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Gemma Ritchie, Beauregard Tromp31 May 2018 13:33
Preparations are well underway for the highly anticipated corruption trial of former president Jacob Zuma with the courts already planning for a scrum of interested parties likely to attend.
Zuma will face 16 charges relating to 783 payments allegedly received when he was still deputy president to influence the outcome of the multi-billion rand arms deal.
In a media statement released by the Office of the Chief Justice, members of the media, public and special interest groups will have to apply if they want to watch and report on the proceedings in person.
The hearing will be held on June 8 2018 in the Durban High Court.
There are only 40 seats available, so in order to guarantee a place, individuals, interest groups and media houses have been asked to submit their requests for accreditation no later than June 4.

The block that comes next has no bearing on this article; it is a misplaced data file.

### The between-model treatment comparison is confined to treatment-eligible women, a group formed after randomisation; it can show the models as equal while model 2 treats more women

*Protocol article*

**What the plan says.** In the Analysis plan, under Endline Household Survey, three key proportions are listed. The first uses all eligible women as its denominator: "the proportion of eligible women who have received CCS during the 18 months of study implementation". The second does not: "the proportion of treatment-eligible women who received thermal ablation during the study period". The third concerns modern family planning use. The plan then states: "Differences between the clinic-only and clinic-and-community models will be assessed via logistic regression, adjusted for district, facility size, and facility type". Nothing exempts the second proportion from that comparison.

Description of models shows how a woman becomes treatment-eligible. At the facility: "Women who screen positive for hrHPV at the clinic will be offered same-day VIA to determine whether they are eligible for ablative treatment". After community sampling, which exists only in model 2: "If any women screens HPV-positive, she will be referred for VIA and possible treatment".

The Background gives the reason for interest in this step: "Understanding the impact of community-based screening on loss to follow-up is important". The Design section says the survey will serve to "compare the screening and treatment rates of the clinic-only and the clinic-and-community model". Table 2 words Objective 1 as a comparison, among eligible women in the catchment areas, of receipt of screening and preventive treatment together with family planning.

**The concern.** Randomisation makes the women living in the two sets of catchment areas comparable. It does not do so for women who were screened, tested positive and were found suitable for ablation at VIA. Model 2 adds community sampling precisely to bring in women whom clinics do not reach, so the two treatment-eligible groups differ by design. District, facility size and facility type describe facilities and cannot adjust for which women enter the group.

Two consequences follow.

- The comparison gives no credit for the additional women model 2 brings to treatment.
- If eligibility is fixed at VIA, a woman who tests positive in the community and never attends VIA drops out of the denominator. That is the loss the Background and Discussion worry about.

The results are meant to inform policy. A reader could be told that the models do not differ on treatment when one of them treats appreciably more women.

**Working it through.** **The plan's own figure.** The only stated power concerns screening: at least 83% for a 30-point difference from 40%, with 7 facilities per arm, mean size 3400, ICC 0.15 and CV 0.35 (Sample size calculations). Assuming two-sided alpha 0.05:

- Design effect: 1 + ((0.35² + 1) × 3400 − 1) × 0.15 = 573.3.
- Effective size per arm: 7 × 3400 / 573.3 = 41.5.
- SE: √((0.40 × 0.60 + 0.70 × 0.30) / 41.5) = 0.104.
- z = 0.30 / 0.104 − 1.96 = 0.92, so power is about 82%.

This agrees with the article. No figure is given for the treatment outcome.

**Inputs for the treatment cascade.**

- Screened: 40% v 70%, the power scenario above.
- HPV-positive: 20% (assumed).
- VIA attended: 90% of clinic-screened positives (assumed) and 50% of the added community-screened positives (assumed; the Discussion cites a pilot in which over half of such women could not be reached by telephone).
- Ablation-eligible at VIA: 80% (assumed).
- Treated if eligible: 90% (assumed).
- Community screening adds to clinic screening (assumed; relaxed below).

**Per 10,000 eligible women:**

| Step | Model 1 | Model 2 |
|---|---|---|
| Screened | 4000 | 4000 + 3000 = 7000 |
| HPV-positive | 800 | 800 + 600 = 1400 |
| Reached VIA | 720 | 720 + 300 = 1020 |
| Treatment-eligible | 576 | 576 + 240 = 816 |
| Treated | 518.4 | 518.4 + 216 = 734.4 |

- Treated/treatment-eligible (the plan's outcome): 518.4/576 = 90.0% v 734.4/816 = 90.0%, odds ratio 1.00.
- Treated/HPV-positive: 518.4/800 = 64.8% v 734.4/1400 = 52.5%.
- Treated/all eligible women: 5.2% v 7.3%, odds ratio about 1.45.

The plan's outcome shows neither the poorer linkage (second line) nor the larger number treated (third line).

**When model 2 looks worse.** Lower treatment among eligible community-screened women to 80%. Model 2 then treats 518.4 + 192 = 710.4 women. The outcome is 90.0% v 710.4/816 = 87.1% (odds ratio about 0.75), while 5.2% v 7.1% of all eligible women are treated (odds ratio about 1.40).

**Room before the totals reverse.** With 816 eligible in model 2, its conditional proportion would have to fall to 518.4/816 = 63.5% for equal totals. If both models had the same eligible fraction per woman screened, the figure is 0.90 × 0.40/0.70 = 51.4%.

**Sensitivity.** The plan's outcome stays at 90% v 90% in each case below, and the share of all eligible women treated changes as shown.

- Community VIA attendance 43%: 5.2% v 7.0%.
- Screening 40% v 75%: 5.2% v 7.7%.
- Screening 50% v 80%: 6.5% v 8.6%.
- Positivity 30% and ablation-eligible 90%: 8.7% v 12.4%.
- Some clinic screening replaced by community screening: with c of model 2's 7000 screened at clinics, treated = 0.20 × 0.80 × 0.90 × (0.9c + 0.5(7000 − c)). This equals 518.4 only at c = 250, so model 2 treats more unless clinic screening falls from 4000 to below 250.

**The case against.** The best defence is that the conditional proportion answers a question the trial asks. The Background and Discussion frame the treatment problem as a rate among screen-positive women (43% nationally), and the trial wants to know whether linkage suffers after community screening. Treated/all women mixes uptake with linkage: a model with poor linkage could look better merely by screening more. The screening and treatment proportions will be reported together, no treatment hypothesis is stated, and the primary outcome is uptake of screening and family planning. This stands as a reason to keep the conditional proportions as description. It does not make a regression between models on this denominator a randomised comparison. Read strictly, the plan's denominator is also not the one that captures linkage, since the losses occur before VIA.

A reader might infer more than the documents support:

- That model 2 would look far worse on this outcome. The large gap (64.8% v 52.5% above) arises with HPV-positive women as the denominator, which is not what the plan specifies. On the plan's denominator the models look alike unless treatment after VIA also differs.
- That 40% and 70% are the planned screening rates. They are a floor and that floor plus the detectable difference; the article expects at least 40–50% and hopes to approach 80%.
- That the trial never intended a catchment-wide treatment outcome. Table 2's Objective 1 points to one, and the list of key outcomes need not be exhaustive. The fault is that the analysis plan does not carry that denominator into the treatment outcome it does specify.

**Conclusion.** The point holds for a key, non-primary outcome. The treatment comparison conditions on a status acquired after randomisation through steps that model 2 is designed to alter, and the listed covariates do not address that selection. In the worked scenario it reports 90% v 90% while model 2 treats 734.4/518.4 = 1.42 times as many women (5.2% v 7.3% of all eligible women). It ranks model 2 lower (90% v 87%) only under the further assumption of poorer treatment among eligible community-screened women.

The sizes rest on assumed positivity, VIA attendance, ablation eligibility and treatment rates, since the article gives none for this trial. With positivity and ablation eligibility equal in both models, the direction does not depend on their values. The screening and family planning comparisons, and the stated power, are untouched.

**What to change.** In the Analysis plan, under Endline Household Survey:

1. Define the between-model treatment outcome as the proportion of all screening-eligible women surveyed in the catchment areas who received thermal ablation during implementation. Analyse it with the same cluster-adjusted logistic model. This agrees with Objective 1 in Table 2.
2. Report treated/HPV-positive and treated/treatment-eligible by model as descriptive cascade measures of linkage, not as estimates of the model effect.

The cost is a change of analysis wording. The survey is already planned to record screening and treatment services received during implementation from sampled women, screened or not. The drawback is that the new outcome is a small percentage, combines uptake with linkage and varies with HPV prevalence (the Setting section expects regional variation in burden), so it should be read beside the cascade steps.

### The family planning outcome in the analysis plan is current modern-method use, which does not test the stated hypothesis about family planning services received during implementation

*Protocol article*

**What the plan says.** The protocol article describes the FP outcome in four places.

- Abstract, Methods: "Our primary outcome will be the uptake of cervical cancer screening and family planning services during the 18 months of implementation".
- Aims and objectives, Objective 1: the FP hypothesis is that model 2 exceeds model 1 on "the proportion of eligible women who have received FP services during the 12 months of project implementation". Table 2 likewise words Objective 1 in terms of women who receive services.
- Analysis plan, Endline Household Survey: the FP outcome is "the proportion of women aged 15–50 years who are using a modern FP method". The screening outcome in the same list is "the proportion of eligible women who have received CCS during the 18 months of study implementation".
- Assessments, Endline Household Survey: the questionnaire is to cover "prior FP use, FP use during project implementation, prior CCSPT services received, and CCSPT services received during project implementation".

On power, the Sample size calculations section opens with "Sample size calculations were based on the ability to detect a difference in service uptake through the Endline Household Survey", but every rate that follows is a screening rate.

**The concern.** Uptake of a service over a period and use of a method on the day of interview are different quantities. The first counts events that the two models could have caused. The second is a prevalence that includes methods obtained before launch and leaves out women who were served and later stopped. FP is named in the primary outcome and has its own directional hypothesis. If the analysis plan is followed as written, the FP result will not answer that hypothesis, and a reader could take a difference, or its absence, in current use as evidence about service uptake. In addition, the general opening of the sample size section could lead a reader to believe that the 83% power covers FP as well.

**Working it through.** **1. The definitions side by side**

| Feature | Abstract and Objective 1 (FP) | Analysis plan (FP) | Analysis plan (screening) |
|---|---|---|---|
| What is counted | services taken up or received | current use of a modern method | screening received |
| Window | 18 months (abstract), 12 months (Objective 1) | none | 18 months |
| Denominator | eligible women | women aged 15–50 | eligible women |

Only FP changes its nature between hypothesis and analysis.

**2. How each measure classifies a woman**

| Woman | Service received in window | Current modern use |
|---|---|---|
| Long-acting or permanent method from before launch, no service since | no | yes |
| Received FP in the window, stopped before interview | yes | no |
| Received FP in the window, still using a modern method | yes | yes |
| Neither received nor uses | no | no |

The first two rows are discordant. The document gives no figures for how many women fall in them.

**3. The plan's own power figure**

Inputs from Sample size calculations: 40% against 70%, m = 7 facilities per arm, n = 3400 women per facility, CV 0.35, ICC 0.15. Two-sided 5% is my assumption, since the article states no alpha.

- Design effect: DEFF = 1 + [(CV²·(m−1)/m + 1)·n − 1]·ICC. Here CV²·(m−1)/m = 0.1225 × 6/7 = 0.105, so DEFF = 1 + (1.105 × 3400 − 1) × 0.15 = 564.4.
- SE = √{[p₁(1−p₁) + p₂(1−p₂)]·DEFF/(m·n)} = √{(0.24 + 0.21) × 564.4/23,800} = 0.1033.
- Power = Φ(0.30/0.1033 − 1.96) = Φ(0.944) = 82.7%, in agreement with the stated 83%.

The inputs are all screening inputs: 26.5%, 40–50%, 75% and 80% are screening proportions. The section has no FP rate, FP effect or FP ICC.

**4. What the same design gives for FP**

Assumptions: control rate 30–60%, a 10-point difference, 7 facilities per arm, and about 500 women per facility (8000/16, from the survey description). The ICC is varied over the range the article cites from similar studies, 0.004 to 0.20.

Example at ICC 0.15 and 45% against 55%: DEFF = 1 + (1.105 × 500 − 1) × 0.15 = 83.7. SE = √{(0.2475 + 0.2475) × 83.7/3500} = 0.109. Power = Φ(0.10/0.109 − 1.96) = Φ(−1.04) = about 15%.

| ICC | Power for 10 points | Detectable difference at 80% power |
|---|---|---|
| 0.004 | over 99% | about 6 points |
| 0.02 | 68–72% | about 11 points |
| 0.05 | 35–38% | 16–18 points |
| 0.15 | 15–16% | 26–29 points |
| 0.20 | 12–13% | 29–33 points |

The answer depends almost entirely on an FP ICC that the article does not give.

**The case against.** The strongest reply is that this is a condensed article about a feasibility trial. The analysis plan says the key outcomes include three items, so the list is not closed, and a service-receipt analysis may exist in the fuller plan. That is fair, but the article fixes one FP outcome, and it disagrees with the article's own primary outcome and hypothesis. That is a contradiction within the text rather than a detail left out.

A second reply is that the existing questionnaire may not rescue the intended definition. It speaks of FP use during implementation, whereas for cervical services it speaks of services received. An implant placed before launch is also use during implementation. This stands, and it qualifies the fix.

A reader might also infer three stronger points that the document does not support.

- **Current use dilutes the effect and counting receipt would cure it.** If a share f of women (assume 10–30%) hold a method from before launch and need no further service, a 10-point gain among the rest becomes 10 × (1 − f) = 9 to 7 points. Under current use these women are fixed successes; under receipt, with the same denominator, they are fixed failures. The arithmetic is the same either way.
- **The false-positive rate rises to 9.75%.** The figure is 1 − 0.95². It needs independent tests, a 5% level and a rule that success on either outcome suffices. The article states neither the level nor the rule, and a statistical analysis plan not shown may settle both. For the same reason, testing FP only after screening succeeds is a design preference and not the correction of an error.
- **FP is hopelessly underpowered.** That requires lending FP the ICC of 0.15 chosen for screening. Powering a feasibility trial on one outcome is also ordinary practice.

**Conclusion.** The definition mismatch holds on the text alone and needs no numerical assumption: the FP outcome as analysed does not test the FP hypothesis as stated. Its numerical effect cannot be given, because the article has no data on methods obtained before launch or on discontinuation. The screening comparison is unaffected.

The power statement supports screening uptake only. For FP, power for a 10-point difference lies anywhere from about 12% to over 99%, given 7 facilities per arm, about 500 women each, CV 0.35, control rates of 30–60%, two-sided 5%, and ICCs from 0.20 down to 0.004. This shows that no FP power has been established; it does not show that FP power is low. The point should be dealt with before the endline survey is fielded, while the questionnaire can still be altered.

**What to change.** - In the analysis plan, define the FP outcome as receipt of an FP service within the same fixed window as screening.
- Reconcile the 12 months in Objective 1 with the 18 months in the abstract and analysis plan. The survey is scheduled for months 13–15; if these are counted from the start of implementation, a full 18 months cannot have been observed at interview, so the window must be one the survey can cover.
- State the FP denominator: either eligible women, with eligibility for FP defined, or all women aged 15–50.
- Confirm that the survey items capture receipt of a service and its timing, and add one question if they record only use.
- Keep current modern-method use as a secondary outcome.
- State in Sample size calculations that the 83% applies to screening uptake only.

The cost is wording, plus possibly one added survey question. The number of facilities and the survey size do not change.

READ MORE: Zuma corruption case adjourned to June 8
Once accreditation has been granted, those attending the hearing have been asked to arrive 15 minutes before court proceedings and limit their movement while court is in session.
In addition, flash photography will not be allowed, and audio recording and “close-up photography of communications between clients and their legal representatives” has been banned in its entirety.
The statement also added that only two photographers — one local and one international — would be accredited to be inside the courtroom.
No branding will be allowed during the court proceedings, with the Office of the Chief Justice asking television and radio producers to strip their equipment of company logos.
Zuma is alleged to have received bribes from French arms maker Thint, via his erstwhile financial advisor Schabir Shaik. Read the media advisory from the Office of the Chief Justice here:
Read more from Gemma Ritchie
Beauregard Tromp is a multi-award winning journalist and Nieman Fellow at Harvard who has worked at major publications throughout South Africa. Beauregard spent six years as an Africa correspondent, narrating stories from nearly 40 countries. He is the author of Hani: A Life Too Short and most recently won the Vodacom Journalist of the Year Award and Sikuvile Award for his work on xenophobia. He is the deputy editor of the M&G. Read more from Beauregard Tromp
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